Membership consists of manufacturers, retailers, agencies, media, academia, other associations and other agriculturally-related firms - all dedicated to improving the marketing and communications sector of the industry throughout the value chain.


Bridging the Experience Gap is an educational program for young professionals involved in agriculture who want to sharpen their skills and better understand production systems. 

When new agribusiness employees begin to visit farms as part of their work duties, farmers indicate they prefer interacting with agribusiness professionals who have some practical on-farm knowledge. 

As the current agribusiness workforce ages and many retire, our land grant universities have fewer graduates with practical hands-on farm experience to fill those positions.

"Bridging the Experience Gap", provides early career agribusiness professionals with hands-on training and experience in many different aspects of agriculture.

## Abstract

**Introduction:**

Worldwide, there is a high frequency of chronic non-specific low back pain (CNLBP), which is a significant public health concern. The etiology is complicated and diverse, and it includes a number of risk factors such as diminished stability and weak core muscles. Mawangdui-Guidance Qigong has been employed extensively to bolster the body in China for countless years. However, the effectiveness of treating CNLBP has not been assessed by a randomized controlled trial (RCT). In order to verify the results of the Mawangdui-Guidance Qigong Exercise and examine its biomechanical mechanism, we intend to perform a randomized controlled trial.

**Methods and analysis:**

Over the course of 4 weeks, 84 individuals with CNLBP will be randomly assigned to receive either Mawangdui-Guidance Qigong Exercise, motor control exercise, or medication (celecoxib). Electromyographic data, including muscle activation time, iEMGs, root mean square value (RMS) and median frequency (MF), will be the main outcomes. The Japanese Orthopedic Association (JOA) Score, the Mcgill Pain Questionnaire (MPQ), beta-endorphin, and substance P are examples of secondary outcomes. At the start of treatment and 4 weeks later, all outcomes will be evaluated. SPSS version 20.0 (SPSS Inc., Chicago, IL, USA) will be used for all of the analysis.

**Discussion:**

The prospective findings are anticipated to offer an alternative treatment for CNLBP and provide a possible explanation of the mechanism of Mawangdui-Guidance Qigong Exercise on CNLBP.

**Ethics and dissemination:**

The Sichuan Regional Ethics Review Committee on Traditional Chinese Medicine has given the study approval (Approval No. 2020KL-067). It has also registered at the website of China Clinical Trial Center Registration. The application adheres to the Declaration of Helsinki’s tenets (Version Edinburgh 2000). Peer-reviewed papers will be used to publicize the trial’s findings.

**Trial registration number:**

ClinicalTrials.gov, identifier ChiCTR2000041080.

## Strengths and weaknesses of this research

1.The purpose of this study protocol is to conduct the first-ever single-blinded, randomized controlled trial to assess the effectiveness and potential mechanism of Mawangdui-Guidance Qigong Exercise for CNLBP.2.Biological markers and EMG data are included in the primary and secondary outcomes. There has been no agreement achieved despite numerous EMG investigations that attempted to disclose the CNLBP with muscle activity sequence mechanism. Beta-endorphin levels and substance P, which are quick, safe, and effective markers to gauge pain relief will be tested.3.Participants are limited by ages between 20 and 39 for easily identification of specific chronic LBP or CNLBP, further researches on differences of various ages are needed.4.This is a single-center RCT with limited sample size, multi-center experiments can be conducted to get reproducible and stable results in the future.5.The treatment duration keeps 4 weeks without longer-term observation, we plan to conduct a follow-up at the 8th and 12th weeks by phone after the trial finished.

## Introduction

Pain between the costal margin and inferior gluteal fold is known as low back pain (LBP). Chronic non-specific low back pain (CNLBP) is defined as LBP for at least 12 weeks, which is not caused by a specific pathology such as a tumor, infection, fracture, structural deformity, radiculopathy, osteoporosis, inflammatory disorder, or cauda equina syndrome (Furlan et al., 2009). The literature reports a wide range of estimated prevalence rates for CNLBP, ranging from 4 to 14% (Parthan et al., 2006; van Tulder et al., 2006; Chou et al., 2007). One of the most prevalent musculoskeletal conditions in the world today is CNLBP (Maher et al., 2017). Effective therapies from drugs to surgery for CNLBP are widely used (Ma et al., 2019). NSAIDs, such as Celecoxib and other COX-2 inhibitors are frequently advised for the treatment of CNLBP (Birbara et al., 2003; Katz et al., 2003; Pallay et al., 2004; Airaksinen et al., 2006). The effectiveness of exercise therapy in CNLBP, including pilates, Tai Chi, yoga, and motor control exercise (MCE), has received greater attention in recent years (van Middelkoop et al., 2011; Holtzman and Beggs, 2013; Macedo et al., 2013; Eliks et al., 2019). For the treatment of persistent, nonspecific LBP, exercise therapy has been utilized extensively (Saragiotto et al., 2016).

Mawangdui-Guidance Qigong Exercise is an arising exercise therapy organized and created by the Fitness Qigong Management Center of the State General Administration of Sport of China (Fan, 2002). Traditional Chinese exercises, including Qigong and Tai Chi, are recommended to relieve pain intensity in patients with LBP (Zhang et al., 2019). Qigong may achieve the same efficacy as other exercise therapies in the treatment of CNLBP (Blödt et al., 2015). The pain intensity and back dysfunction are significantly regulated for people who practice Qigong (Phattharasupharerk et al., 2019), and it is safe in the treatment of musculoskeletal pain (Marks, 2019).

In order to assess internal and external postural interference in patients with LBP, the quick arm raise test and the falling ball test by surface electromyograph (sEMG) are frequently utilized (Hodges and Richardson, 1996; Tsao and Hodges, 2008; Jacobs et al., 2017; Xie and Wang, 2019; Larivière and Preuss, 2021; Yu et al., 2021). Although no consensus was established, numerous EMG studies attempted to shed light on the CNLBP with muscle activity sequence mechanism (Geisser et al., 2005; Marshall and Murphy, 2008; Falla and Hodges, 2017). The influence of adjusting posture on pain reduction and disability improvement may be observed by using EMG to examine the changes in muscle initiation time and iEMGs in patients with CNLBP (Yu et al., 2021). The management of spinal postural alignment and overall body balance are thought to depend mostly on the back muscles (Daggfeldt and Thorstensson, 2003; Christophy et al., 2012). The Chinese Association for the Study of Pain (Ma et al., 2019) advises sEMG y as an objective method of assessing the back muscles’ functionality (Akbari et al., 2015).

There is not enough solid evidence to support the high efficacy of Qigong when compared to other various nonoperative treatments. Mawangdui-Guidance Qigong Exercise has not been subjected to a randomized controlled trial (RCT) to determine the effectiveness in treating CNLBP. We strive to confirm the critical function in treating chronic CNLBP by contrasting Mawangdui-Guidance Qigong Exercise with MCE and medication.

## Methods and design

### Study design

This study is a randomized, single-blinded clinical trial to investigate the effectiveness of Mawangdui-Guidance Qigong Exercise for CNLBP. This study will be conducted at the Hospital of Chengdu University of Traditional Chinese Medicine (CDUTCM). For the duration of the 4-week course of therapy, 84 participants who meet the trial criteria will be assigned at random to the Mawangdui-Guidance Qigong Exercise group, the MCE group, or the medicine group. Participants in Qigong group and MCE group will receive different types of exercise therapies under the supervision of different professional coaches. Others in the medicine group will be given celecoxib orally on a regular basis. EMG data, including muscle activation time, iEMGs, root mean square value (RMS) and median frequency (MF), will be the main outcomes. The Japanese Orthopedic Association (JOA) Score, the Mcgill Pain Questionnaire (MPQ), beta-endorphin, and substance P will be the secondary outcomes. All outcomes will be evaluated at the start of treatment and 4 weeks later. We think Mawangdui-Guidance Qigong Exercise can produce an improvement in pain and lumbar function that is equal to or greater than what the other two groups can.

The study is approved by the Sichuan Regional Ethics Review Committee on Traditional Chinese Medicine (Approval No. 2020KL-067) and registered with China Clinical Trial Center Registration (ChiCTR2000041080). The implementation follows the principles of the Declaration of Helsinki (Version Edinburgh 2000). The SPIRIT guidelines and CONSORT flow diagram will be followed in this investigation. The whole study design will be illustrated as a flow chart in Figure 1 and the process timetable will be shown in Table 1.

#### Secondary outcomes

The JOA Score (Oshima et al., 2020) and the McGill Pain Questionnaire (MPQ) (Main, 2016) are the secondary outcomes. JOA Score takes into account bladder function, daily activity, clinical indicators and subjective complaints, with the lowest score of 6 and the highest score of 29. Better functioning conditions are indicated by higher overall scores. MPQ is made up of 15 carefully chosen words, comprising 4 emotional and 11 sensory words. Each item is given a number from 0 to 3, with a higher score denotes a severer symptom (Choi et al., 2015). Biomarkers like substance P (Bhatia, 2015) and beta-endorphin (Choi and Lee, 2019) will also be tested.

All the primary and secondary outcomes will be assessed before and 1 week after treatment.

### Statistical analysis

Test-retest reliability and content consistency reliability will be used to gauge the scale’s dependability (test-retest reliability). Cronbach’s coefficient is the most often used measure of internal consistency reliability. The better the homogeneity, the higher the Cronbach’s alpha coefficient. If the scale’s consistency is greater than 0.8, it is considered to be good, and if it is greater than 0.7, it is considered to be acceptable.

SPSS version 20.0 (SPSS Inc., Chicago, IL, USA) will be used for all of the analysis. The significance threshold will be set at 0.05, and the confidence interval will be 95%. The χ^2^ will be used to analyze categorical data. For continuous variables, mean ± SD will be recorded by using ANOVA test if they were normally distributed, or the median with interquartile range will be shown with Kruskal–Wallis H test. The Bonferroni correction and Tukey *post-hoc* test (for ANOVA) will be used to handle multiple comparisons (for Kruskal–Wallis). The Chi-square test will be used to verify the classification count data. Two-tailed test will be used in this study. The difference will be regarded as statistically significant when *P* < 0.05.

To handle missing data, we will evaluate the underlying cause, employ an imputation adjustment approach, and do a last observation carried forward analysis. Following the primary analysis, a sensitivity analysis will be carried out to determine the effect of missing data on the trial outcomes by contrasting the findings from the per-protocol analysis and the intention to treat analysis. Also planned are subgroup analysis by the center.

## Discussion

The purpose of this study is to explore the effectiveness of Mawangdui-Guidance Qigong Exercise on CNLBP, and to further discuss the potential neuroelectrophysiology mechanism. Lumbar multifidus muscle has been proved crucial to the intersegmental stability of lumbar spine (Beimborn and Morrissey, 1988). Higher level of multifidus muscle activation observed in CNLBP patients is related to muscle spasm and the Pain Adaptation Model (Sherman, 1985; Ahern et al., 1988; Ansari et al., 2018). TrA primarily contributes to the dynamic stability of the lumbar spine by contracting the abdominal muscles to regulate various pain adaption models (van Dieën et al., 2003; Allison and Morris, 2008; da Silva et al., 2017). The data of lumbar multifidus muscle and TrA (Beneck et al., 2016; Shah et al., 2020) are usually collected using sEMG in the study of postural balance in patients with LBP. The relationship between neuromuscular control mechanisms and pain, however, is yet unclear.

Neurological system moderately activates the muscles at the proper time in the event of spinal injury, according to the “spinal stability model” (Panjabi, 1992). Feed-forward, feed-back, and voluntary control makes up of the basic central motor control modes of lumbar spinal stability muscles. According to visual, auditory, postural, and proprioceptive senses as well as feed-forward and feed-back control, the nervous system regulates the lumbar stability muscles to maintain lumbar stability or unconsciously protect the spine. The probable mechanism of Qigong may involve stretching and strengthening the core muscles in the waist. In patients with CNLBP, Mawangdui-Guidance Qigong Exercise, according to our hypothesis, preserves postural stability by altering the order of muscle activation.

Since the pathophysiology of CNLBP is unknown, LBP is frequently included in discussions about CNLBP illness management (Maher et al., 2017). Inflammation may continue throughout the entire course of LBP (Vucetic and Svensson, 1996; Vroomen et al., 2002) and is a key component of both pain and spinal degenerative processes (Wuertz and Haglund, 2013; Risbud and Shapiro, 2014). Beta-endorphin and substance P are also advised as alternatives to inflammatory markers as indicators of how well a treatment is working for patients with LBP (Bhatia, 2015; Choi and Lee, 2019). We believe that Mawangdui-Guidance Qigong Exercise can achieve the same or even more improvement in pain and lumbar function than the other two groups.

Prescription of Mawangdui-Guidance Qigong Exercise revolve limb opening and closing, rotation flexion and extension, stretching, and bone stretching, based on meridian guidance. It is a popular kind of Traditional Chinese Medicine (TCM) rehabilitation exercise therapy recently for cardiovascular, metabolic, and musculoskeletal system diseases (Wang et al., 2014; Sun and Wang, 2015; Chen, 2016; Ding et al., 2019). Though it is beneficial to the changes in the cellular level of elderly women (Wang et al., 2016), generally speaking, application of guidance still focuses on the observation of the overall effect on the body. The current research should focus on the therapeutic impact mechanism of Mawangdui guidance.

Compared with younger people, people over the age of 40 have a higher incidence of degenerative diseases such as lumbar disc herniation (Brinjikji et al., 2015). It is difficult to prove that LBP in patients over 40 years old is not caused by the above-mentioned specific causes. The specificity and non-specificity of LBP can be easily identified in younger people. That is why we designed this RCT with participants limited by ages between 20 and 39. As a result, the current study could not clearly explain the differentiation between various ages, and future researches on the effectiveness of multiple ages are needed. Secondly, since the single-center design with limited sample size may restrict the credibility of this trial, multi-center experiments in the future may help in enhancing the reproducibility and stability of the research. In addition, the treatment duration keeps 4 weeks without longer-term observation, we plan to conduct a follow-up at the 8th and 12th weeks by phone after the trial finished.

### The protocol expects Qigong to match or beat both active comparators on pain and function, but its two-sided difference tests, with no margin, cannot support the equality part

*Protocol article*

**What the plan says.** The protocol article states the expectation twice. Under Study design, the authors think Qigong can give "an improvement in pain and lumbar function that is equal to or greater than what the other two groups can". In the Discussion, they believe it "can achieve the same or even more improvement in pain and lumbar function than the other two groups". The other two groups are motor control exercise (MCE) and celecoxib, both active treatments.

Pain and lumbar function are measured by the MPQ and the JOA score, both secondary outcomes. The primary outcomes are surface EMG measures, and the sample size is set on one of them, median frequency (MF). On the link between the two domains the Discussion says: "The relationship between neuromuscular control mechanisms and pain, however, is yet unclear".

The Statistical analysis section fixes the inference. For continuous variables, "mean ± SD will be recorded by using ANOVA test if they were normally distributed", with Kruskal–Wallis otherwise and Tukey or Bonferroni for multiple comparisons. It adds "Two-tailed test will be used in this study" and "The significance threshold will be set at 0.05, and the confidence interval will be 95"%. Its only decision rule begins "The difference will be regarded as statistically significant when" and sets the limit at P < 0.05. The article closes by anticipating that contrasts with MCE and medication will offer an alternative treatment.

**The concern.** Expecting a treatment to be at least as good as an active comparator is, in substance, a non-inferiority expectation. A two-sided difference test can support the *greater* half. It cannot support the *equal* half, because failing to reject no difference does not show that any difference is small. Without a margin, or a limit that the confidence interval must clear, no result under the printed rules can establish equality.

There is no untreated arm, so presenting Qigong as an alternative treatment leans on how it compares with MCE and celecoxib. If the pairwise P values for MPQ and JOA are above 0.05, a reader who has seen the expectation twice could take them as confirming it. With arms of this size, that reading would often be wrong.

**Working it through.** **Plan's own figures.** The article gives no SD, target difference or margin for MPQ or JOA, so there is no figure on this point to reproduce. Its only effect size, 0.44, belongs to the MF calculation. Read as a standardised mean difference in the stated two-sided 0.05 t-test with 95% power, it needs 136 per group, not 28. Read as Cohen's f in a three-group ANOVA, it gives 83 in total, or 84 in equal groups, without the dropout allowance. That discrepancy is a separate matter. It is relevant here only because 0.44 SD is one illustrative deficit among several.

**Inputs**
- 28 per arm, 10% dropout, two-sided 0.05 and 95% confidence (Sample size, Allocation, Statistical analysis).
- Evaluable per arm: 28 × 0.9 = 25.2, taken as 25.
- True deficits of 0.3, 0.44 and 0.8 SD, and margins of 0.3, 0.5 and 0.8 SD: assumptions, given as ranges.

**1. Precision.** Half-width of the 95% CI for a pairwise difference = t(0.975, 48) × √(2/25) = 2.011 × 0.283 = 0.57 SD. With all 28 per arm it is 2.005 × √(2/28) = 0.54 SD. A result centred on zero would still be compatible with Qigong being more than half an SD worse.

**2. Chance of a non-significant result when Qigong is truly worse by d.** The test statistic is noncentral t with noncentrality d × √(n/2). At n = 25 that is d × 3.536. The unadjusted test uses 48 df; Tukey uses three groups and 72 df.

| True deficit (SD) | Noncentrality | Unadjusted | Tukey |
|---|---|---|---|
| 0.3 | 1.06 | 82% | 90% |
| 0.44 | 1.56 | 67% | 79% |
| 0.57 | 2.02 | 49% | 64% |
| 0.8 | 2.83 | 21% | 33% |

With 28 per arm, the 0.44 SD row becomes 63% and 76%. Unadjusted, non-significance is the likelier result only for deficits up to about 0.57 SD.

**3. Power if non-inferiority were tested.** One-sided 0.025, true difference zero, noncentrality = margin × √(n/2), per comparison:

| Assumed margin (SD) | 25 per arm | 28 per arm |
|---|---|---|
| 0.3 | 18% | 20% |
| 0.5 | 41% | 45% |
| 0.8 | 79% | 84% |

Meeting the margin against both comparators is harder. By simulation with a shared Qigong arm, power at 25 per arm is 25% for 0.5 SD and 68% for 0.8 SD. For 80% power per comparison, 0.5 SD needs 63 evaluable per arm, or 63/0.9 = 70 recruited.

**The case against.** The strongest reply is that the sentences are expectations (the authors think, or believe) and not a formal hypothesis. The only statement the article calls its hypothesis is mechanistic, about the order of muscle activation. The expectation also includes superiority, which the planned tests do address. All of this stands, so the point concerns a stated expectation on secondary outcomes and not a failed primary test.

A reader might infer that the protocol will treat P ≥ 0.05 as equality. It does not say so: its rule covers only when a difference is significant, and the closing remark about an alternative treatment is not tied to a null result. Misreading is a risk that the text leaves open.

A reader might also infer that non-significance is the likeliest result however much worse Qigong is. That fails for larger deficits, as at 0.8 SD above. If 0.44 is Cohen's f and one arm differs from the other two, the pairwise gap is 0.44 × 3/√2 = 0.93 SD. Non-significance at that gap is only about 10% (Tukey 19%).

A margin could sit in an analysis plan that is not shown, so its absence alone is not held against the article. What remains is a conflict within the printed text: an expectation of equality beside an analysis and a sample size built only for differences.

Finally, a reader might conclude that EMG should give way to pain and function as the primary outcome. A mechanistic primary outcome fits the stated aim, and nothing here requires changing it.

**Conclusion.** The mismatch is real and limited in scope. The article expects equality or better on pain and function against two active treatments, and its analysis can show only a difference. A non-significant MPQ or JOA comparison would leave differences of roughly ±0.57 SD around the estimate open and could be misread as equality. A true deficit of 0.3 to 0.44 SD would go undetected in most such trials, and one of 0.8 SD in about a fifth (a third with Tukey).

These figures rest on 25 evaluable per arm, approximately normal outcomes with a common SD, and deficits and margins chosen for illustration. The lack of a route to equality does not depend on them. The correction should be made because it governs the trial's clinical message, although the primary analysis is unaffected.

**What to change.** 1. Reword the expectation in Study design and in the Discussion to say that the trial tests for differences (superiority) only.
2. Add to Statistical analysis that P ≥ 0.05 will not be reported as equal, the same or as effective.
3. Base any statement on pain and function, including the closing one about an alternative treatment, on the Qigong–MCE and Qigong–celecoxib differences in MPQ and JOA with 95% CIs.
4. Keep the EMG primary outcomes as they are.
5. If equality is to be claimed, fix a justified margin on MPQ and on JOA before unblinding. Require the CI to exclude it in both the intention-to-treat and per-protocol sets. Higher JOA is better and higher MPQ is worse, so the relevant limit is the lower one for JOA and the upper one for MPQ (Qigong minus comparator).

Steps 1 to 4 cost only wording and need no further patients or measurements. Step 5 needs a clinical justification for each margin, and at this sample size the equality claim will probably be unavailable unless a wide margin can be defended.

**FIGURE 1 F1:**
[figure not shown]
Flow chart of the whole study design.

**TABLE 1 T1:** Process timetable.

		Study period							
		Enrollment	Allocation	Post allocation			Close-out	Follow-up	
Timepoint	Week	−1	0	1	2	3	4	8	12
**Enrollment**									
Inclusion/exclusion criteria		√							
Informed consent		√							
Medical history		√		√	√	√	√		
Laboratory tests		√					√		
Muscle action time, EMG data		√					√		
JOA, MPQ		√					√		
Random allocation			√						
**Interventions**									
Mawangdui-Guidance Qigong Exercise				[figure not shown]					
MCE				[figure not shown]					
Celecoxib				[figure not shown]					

Individuals  who  participate  will  have a  combination  of  hands-on  learning activities, classroom-based instruction and excellent industry tours to enhance their experience and knowledge.

Four day-long sessions will feature:

•  Cropping systems, soils and agriculture equipment. Learn about the equipment from farmers and have the opportunity to test drive commercial implements.

•  Livestock, food safety and food processing. Take a tour of some of the leading agriculture processors in Michigan and visit livestock farms.

•  Farm technology and communication strategies. Learn about the latest precision agriculture technology and the future trends for our production systems.  Learn how to have effective conversations with farmers and others in related agriculture fields.